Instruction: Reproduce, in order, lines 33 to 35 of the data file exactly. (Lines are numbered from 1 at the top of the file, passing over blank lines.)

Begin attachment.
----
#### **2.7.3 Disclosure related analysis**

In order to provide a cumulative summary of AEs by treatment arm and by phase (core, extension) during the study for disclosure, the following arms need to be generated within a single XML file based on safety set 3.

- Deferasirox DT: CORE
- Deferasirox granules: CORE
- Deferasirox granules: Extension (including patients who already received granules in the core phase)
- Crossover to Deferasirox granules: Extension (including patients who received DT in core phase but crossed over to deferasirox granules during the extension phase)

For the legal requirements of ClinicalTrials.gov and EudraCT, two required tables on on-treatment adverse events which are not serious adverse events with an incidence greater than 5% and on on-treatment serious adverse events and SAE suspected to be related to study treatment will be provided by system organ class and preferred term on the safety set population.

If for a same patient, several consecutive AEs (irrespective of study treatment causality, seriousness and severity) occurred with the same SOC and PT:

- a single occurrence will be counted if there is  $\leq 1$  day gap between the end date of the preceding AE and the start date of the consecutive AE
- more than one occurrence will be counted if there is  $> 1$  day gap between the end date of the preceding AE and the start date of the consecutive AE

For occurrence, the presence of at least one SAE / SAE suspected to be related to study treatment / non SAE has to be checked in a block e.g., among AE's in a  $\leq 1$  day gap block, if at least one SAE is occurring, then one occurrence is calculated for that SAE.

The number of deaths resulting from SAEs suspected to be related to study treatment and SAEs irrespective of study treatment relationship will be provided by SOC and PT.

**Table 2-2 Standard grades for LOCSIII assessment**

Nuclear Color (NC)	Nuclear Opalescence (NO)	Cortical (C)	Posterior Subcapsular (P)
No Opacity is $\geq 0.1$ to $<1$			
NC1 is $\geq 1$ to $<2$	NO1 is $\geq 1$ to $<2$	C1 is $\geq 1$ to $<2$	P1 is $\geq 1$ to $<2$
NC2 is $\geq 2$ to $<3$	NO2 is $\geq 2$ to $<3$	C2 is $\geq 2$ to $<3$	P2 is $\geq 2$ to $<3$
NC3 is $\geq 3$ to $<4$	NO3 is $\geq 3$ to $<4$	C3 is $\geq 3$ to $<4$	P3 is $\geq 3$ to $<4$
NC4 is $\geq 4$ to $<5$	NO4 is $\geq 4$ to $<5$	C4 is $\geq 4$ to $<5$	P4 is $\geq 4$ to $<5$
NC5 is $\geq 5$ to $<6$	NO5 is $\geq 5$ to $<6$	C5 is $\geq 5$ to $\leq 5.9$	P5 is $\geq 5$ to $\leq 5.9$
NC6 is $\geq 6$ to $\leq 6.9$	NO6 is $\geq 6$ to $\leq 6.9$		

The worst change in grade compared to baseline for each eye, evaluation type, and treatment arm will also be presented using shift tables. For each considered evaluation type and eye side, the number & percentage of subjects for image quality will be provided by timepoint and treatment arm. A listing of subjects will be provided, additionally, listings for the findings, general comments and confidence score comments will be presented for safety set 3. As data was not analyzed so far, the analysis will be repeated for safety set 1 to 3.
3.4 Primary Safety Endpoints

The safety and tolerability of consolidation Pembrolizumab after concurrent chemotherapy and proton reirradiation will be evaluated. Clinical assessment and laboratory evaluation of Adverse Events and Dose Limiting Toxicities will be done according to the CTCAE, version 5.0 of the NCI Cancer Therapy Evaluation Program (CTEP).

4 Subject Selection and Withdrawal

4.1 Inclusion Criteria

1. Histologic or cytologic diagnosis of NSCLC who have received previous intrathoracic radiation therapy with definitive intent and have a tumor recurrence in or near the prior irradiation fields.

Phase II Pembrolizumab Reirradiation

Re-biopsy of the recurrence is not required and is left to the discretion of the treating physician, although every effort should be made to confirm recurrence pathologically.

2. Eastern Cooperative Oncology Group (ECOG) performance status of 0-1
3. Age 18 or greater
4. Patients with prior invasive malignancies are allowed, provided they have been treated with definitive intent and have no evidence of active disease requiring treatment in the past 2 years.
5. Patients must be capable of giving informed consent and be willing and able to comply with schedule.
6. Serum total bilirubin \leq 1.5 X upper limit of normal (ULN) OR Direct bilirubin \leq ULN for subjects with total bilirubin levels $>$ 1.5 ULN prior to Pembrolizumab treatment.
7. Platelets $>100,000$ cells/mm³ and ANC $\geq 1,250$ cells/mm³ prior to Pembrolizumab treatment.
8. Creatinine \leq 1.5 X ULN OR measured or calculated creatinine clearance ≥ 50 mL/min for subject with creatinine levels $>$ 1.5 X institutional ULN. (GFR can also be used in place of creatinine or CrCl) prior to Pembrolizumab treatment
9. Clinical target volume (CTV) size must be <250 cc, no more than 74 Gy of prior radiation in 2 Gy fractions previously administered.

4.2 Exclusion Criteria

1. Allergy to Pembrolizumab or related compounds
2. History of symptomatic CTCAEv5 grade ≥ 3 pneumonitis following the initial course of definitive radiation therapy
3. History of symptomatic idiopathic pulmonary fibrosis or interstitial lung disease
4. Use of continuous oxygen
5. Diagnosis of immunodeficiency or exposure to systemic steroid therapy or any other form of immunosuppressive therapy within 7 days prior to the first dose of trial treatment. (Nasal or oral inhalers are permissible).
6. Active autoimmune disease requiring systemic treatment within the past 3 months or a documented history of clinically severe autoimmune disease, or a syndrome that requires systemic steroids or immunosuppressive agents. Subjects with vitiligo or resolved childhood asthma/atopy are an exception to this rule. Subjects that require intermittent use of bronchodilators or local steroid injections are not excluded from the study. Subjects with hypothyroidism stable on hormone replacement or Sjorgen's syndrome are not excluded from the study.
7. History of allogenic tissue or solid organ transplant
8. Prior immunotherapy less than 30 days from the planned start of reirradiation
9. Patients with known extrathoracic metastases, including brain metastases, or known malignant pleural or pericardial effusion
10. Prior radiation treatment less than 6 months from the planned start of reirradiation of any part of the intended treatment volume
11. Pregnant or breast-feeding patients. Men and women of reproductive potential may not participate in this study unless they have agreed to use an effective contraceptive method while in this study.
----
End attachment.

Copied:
5. Patients must be capable of giving informed consent and be willing and able to comply with schedule.
6. Serum total bilirubin \leq 1.5 X upper limit of normal (ULN) OR Direct bilirubin \leq ULN for subjects with total bilirubin levels $>$ 1.5 ULN prior to Pembrolizumab treatment.
7. Platelets $>100,000$ cells/mm³ and ANC $\geq 1,250$ cells/mm³ prior to Pembrolizumab treatment.